Over 20 per cent of Telangana schools don’t have toilets for girls

The Right to Education Act, 2009, made it mandatory for schools to build separate toilets for boys and girls.

Published: 11th November 2022 01:53 AM  |   Last Updated: 11th November 2022 01:53 AM   |  A+A-

Perambalur students allege a lack of toilets and poor maintenance of existing ones on campus, leaving them with few options but to resort to open defecation | Express

Representational Image. (File | EPS)

Express News Service

HYDERABAD: As many as 8,980 (21.2 per cent) schools across the State don’t have functional toilets for girls, revealed data provided by the Unified District Information System for Education (UDISE) of the Ministry of Education.

The figure is particularly shocking as Telangana stands second in the list with four other States — Assam, Rajasthan, Uttar Pradesh and Odisha — that account for 50 per cent of the total non-functional toilets for girls in schools across the country.

The national average of 5.3 per cent, which is 78,854 schools, ends up impacting the health of over 70 lakh girls, according to UDISE data visualised by Stats of India, a data visualisation firm run by a Mumbai-based data science engineer.  

“Across India, 26.5 crore children study in 14.9 lakh schools. If we assume that 48 per cent of those are girl students, 78,000 schools have an estimated 70 lakh girls, who are affected by the lack of separate functional toilets,” a tweet by the firm said.

“The lack of toilets severely impacts girls as they avoid drinking water or eating food due to the fear of using dirty toilets. This is inhumane and a violation of child rights,” said  R Venkat Reddy, national convenor of MV Foundation, which works on the issue of child rights. A lot of girls drop out of school, especially when they start menstruating, due to this, he added.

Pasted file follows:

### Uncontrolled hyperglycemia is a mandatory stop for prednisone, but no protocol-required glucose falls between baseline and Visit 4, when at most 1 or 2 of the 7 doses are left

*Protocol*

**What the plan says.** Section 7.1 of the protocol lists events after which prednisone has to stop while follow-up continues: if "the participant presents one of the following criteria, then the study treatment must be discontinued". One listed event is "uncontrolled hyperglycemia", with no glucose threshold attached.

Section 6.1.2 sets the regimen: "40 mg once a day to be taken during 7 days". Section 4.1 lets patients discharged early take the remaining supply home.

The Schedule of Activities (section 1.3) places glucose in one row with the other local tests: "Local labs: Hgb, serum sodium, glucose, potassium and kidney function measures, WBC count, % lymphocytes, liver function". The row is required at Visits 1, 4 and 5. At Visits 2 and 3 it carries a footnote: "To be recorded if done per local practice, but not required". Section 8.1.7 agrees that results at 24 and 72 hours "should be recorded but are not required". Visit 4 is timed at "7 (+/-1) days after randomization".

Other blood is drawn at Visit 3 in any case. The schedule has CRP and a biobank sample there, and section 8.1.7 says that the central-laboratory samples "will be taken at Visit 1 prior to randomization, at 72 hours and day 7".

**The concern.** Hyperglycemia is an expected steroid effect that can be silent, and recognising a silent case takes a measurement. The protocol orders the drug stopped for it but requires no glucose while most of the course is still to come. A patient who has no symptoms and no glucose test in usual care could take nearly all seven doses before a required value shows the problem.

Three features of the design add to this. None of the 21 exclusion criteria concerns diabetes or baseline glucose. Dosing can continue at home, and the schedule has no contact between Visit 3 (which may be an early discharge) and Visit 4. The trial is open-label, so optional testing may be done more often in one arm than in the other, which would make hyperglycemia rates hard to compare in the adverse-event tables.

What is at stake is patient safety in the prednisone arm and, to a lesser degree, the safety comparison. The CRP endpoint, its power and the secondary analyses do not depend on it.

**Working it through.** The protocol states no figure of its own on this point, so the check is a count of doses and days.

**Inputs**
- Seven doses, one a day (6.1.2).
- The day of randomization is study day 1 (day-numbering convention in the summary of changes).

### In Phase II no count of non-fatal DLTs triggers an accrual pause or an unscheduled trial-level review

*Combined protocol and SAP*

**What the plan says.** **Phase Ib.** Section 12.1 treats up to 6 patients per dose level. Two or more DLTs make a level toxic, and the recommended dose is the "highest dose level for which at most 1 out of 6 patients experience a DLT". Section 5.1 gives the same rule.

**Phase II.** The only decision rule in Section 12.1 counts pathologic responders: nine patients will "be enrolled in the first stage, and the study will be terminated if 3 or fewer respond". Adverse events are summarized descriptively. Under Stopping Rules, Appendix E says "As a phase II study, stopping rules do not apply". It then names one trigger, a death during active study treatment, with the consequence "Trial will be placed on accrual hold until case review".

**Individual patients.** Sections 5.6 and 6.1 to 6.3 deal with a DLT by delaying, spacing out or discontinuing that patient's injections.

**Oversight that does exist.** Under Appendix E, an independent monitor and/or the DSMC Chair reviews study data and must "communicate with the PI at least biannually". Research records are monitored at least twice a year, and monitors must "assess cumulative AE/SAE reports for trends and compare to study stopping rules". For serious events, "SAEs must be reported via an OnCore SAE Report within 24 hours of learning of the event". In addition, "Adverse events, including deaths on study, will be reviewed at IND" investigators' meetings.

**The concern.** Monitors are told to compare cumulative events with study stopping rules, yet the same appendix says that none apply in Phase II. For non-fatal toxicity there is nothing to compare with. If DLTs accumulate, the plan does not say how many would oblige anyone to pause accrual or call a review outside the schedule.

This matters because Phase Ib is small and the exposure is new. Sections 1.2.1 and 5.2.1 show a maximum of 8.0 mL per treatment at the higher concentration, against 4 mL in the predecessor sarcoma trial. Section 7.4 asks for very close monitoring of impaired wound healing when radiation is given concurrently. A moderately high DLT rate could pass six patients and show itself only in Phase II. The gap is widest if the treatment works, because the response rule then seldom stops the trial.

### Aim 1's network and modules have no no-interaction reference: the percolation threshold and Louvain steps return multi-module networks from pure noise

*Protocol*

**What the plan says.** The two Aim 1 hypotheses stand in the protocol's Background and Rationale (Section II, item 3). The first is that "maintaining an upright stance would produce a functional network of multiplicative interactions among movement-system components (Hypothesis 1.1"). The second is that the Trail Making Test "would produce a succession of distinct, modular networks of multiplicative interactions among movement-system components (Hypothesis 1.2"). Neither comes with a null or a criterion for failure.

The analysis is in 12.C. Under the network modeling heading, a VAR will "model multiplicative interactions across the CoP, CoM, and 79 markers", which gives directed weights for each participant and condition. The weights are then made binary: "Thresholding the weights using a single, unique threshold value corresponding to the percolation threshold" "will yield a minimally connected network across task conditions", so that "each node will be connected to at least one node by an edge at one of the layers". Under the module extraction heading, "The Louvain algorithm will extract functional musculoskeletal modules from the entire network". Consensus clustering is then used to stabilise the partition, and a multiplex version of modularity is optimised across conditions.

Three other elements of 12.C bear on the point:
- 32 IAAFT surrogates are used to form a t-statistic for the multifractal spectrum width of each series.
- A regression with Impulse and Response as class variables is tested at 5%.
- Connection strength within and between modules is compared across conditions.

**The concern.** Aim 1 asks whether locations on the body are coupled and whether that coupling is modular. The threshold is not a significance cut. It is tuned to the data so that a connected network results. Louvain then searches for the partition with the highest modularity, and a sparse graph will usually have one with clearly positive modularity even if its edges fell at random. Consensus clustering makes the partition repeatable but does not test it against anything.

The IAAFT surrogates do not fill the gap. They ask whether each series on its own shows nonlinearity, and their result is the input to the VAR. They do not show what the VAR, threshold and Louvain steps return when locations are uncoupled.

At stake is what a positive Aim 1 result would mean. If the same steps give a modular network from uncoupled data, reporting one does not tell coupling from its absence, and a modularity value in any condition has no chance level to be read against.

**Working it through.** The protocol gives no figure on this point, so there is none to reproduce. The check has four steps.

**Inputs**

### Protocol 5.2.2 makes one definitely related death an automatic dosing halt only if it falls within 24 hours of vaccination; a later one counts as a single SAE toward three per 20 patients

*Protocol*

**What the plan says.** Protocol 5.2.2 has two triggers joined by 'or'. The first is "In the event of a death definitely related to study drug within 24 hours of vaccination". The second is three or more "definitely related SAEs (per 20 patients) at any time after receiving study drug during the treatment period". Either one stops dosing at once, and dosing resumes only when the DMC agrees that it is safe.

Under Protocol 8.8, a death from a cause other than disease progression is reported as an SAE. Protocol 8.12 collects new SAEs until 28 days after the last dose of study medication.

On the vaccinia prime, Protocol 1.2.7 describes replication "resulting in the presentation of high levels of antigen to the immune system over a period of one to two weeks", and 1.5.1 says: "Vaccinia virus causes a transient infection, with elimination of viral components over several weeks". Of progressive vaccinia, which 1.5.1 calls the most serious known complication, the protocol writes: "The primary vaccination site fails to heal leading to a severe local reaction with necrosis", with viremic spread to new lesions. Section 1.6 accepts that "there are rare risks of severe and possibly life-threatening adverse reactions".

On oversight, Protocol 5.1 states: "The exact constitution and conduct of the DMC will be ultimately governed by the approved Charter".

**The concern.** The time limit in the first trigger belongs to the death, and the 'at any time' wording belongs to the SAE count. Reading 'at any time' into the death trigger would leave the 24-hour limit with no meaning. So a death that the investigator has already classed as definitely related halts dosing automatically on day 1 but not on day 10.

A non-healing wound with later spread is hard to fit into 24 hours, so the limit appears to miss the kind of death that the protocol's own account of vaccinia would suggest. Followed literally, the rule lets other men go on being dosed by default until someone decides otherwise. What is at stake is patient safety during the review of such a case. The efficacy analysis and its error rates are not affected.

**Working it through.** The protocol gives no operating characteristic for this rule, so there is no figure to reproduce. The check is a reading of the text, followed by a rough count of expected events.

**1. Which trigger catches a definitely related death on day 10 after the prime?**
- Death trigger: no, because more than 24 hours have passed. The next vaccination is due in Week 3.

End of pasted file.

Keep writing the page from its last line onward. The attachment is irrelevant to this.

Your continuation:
The Right to Education Act, 2009, made it mandatory for schools to build separate toilets for boys and girls. It had a five-year grace period for the States to implement the Act. However, several States, including Telangana, are still lagging behind.

Telangana also falls behind when it comes to toilets for boys in schools. According to the UDISE, 17.2 per cent of schools in Telangana, higher than the national average of 3.5 per cent, don’t have any functional toilets.

“Investment in education in the State budget has decreased tremendously in the last eight years. As there is no investment, infrastructure is being hampered,” said Venkat Reddy.“In 2014, the State government used to spend 10 per cent of its annual budget on education which has now been decreased to six to seven per cent,” he added.

UP, Bihar rank better in availability of toilets

UDISE data shows that a lot of north Indian States, such as Uttar Pradesh and Bihar, which are usually termed as backward, have a higher availability of functional toilets compared to Telangana. According to the information provided by PRS India, an independent nonprofit research institute, out of the total budget, Telangana has earmarked only 7.3 per cent, the least in all States, for education.The number of dysfunctional or non-operating toilets will be much higher than what has been shown in the UDISE data, Venkat Reddy said.



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